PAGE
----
Kred takes a different approach to integrating DNS with blockchain.
.Kred is the latest domain name to integrate with blockchain technology, and it’s taking an approach that’s different from other domain names.
The domain name is a closed top level domain name under ICANN’s new top level domain name program. Kred, a company that assigns social media scores to influencers, applied for the domain name as a dot-brand.
Dot-brand domains come with restrictions, but Kred is using this to its advantage in its blockchain implementation.
Users who register a .Kred domain name will be able to use them for websites on traditional DNS and on Ethereum Name Service (ENS), making it easier for people to send payments to them. They can send cryptocurrency based on the easy-to-remember .Kred domain rather than a long string of characters. It’s a similar concept to using domain names in place of IP addresses.
Here’s where the restriction of dot-brand domains plays to Kred’s advantage. Dot-brand domains can’t be sold through traditional registrars, so Kred can more tightly control the experience. Because nameservers can’t be changed at the registrar, Kred will be able to ensure than DNS and ENS records are synchronized. (Registrars will be able to offer .Kred registrations through a reseller API.)
Kred explains the benefits of this approach:
When a Kred Domain is registered, an ENS Kred Domain Token is generated and deposited into the user’s wallet, granting its holder access to control the name on both ENS and DNS. The Kred Top Level Domain Registry maintains a daemon that monitors the Ethereum blockchain and looks for updates to the DNS information stored against .Kred ENS tokens.These changes are validated, and then automatically propagated through to the .Kred DNS server infrastructure with no further input needed from the token holder, within a minute of the transaction being written to the blockchain. The .Kred DNS servers effectively act as a cache of the EthDNS information.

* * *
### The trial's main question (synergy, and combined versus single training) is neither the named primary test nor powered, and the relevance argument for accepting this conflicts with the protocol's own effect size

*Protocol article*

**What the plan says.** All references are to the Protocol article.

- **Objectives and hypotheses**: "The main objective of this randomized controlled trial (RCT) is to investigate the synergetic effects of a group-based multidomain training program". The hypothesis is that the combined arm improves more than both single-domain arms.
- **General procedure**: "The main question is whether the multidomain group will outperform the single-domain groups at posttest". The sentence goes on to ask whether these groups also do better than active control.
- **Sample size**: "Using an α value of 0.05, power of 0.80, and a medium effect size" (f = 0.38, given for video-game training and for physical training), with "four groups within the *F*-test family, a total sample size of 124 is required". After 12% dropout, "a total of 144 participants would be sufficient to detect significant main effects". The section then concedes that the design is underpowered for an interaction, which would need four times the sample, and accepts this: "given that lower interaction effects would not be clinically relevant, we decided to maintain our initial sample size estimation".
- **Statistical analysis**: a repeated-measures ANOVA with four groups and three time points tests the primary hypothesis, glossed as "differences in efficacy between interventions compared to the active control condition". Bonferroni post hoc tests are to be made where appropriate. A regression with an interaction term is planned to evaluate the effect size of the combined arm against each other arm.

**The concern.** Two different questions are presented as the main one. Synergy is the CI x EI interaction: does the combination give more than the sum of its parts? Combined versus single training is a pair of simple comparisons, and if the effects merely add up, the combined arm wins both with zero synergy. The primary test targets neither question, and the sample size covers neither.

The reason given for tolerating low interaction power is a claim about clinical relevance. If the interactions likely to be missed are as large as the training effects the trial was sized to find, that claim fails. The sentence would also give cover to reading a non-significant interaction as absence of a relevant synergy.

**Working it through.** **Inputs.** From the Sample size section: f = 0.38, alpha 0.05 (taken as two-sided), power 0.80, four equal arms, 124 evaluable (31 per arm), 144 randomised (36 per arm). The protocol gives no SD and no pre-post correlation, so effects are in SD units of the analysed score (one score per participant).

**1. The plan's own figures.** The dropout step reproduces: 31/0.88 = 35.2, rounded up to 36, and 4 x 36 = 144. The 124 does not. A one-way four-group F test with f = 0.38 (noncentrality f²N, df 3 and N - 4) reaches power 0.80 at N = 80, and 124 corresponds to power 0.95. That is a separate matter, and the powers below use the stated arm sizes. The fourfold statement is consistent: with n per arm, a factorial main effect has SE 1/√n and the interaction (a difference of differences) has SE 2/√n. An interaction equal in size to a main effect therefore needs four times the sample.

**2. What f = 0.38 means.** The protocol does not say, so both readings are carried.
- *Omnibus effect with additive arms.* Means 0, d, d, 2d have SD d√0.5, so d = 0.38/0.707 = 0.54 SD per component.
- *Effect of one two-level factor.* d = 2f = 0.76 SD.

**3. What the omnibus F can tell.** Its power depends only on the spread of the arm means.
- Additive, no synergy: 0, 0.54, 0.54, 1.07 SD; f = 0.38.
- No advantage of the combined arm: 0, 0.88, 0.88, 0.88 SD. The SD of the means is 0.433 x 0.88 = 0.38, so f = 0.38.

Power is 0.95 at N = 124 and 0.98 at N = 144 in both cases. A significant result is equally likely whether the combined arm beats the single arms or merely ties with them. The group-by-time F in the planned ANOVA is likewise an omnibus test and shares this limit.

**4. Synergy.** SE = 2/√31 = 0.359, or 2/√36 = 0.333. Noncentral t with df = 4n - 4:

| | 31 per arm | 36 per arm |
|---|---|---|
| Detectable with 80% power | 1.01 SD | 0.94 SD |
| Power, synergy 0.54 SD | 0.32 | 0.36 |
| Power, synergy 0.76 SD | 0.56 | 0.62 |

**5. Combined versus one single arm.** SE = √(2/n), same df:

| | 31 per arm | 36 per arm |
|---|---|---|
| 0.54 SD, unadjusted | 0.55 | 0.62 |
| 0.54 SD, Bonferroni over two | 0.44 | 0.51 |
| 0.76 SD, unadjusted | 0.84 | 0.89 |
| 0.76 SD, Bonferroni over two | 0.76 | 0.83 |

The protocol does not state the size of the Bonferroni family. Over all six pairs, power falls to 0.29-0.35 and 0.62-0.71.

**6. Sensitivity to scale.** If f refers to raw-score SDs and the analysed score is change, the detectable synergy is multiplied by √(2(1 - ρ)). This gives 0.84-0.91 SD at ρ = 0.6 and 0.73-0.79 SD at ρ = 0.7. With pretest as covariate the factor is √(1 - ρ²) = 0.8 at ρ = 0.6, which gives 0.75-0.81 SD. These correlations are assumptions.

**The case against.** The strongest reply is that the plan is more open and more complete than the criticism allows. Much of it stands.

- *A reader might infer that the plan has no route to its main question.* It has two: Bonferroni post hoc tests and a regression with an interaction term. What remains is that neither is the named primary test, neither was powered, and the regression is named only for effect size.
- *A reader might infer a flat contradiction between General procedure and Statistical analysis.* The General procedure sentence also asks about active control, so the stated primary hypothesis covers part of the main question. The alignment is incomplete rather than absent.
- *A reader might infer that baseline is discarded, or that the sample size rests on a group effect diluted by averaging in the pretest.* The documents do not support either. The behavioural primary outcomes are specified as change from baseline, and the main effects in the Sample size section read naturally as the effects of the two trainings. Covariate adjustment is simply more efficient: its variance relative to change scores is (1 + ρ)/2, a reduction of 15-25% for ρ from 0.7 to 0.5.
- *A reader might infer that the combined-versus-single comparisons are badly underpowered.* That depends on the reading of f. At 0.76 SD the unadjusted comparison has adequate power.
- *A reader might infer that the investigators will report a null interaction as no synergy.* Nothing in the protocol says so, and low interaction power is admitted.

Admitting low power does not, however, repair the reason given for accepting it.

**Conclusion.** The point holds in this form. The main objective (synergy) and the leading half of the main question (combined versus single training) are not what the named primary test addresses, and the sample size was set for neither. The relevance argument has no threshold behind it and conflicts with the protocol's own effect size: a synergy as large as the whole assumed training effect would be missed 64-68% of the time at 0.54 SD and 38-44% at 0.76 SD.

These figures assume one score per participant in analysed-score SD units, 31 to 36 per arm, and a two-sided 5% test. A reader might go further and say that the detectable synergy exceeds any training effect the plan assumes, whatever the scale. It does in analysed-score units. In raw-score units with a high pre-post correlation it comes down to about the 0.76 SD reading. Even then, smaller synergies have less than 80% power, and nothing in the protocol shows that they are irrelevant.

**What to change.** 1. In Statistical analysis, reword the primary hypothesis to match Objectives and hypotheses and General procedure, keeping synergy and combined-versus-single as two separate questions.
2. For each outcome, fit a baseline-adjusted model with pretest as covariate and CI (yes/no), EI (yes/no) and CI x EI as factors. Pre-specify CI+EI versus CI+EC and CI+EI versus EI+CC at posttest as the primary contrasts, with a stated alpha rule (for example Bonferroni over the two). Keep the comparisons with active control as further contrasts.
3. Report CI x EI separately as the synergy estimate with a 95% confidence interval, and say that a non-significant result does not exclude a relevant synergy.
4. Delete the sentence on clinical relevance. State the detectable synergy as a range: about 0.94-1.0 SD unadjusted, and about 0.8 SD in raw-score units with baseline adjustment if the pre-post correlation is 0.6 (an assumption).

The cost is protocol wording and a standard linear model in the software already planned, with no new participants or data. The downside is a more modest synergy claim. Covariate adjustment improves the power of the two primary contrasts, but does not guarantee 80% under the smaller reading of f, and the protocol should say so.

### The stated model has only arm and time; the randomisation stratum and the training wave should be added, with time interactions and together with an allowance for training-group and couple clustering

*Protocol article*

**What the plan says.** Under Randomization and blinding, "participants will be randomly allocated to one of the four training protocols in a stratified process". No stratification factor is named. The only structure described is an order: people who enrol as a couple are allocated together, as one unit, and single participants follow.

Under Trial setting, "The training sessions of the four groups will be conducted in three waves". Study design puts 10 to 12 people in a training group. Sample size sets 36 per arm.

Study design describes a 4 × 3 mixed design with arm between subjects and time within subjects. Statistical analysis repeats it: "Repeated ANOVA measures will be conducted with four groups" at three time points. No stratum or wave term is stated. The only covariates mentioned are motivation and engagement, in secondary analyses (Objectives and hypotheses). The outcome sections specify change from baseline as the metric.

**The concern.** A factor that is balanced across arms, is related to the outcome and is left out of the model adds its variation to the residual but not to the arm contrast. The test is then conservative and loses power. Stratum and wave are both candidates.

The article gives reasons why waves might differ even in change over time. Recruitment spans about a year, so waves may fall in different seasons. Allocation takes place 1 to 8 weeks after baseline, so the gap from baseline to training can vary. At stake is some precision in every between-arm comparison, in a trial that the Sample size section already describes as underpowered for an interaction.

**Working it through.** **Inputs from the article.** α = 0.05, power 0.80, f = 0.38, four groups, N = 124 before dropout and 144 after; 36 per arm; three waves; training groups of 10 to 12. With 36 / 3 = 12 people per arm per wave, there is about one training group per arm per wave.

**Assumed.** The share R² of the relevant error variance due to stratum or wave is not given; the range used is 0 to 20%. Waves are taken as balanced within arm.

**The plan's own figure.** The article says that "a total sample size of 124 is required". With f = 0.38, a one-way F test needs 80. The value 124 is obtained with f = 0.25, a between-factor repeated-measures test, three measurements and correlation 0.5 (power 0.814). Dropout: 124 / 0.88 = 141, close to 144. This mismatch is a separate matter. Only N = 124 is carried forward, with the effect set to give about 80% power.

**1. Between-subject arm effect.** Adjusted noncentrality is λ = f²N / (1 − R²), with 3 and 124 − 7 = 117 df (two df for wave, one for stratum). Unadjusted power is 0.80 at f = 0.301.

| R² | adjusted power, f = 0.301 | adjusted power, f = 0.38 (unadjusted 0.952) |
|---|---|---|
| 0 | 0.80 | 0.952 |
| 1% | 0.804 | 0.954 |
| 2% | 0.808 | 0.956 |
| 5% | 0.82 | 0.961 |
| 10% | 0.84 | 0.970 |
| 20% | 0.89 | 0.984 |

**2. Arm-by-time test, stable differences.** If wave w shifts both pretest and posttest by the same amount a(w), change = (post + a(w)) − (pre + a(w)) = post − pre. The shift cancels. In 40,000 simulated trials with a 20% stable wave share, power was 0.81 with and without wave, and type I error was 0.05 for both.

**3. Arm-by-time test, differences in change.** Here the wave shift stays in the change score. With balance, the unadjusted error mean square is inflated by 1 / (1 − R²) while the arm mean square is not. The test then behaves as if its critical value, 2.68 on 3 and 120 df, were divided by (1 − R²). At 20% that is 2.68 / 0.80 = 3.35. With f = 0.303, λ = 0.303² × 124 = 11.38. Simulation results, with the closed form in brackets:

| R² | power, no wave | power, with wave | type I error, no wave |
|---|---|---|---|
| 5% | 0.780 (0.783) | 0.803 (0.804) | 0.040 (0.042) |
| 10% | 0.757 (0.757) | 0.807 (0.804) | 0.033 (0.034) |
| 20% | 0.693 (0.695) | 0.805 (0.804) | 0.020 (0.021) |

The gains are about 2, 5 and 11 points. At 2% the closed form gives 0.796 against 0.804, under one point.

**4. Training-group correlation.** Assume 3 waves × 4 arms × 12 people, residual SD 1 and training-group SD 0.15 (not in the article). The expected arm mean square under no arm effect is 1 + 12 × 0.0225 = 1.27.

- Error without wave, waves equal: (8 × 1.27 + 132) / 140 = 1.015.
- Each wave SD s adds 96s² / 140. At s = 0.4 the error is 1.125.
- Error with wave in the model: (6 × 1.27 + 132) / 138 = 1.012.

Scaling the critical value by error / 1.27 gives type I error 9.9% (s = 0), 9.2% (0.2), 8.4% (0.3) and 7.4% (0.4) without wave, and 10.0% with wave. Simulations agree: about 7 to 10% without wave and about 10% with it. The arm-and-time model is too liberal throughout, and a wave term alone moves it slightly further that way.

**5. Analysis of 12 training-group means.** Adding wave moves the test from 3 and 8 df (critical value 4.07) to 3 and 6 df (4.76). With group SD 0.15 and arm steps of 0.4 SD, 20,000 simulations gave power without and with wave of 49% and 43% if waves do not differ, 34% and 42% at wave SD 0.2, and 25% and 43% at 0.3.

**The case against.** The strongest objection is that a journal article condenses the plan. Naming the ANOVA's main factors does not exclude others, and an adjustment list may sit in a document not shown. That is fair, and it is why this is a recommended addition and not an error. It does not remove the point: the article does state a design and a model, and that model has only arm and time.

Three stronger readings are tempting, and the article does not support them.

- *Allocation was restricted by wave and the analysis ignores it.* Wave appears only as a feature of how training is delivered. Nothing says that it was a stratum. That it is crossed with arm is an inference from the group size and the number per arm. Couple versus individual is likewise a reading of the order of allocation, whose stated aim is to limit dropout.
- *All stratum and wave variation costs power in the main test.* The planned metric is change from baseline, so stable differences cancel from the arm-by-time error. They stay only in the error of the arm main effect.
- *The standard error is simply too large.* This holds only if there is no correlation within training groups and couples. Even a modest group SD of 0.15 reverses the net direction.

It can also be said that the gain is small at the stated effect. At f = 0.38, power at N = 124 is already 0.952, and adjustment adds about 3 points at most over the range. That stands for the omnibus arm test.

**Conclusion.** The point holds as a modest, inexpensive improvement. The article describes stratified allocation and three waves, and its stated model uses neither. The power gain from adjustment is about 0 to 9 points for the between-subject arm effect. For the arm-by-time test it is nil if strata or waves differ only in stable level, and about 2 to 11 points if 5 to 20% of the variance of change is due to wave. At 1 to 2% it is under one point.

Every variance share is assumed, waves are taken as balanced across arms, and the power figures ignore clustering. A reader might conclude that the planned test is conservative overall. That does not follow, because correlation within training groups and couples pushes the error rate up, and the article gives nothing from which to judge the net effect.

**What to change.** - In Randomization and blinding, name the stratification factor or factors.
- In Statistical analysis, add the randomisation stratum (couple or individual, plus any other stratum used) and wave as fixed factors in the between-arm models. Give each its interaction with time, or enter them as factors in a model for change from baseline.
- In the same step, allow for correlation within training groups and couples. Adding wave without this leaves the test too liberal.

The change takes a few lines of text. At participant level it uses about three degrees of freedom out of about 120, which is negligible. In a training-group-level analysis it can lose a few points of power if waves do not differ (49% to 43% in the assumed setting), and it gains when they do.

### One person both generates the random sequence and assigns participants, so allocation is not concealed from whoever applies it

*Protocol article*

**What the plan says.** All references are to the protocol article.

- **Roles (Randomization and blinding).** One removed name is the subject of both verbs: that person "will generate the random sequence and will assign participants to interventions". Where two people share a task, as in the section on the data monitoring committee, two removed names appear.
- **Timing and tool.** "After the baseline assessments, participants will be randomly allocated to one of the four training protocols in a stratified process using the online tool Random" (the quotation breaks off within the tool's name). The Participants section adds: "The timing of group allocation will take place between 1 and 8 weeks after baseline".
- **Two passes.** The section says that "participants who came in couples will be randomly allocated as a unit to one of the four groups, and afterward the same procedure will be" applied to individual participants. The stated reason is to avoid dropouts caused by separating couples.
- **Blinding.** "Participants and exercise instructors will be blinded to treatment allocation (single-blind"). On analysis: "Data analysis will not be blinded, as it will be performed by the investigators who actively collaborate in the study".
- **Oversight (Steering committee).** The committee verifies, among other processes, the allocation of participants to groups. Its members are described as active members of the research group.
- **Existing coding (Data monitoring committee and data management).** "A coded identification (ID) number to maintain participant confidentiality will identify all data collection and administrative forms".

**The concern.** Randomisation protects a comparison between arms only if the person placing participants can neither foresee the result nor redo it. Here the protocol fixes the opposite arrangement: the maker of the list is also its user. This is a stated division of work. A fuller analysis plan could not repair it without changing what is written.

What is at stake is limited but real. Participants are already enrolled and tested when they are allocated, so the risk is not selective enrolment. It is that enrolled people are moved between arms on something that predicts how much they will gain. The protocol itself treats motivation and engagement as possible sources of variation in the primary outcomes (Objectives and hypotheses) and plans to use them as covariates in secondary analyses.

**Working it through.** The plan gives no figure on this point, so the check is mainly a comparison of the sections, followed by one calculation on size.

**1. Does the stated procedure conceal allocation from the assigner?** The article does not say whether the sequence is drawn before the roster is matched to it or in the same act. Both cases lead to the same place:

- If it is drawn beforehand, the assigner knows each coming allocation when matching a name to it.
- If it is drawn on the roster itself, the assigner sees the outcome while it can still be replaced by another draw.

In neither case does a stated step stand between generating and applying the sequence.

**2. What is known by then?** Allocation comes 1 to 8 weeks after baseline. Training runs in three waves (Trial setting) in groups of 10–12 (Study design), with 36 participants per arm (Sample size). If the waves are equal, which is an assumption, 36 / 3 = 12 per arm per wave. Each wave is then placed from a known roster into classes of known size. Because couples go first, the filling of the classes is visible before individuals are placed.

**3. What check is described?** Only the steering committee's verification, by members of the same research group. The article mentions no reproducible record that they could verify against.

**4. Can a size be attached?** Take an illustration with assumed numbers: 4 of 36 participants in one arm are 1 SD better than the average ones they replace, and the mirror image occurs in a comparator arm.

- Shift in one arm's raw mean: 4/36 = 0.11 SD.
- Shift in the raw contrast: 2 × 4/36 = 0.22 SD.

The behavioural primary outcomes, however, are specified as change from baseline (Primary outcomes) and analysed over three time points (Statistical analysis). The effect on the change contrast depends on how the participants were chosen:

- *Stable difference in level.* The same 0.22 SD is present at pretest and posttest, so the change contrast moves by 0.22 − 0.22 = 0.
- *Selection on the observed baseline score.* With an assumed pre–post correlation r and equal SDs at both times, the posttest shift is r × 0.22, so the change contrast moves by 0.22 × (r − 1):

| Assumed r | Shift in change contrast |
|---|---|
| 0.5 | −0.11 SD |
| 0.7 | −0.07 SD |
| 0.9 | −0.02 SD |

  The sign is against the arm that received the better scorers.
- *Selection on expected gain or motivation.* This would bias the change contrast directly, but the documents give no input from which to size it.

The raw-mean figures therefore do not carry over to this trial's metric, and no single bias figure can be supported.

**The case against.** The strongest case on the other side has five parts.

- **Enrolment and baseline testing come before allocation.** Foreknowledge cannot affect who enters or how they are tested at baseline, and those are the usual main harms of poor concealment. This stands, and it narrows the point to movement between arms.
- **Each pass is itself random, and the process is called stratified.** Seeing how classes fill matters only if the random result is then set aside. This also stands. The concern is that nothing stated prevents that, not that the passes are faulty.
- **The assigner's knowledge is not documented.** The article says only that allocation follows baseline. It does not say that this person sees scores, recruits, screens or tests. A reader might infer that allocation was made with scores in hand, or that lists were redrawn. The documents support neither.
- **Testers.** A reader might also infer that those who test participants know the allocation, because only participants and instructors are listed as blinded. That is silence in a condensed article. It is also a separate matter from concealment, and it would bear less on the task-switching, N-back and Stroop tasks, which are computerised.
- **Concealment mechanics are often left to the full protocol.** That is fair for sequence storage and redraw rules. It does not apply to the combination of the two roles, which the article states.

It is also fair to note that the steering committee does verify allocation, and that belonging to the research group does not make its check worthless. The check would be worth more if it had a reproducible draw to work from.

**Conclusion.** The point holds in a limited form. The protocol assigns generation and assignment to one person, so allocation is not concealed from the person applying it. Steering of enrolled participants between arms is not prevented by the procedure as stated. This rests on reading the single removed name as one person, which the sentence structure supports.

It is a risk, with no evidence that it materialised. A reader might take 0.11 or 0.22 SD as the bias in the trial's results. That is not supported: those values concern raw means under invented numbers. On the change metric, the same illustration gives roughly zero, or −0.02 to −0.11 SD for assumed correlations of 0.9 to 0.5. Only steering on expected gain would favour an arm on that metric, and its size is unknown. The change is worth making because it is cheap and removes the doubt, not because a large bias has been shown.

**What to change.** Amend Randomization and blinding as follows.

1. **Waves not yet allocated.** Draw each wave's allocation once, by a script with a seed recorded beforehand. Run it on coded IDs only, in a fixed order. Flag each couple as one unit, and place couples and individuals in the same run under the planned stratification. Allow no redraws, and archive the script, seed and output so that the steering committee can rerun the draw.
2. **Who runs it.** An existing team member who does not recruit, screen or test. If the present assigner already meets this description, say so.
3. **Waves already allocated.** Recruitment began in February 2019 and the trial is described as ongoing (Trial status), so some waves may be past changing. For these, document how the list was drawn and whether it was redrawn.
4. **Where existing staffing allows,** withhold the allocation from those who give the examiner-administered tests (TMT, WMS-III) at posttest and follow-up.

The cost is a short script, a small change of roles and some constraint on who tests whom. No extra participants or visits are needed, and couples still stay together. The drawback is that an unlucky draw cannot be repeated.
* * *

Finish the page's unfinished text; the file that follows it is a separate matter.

MMX, another domain registry, offers an ENS integration with .luxe. But .luxe is a traditional top level domain, so it involves more work to connect it to a wallet than .Kred. It also means that the wallet address could become out of sync with the domain owner if the .luxe domain is ever sold.
Compared to ENS’ .eth domains, both .luxe and .Kred can resolve to websites in any normal web browser.
“Kred is doing really innovative work combining DNS and ENS,” Brantly Millegan, Director of Operations for ENS, told Domain Name Wire. “This is a great step toward our goal of leveraging the Ethereum blockchain to complement and expand the usefulness of DNS.”
Another interesting aspect of .Kred is that the original registrant of a domain can receive a royalty when the domain is sold in the future. This twist could provide more liquidity in the aftermarket, should one develop.
Over 300,000 people have registered for a Kred score since its launch in 2011. About 6,000 of those people paid for a premium account, and each of them has already been granted a .Kred domain name.
Brands can pre-register .Kred domain names at Domains.Kred through March 20. Starting March 20, about 2,500-3,500 premium domains will be auctioned on digital asset trading platform OpenSea. General availability at Domains.Kred begins April 20.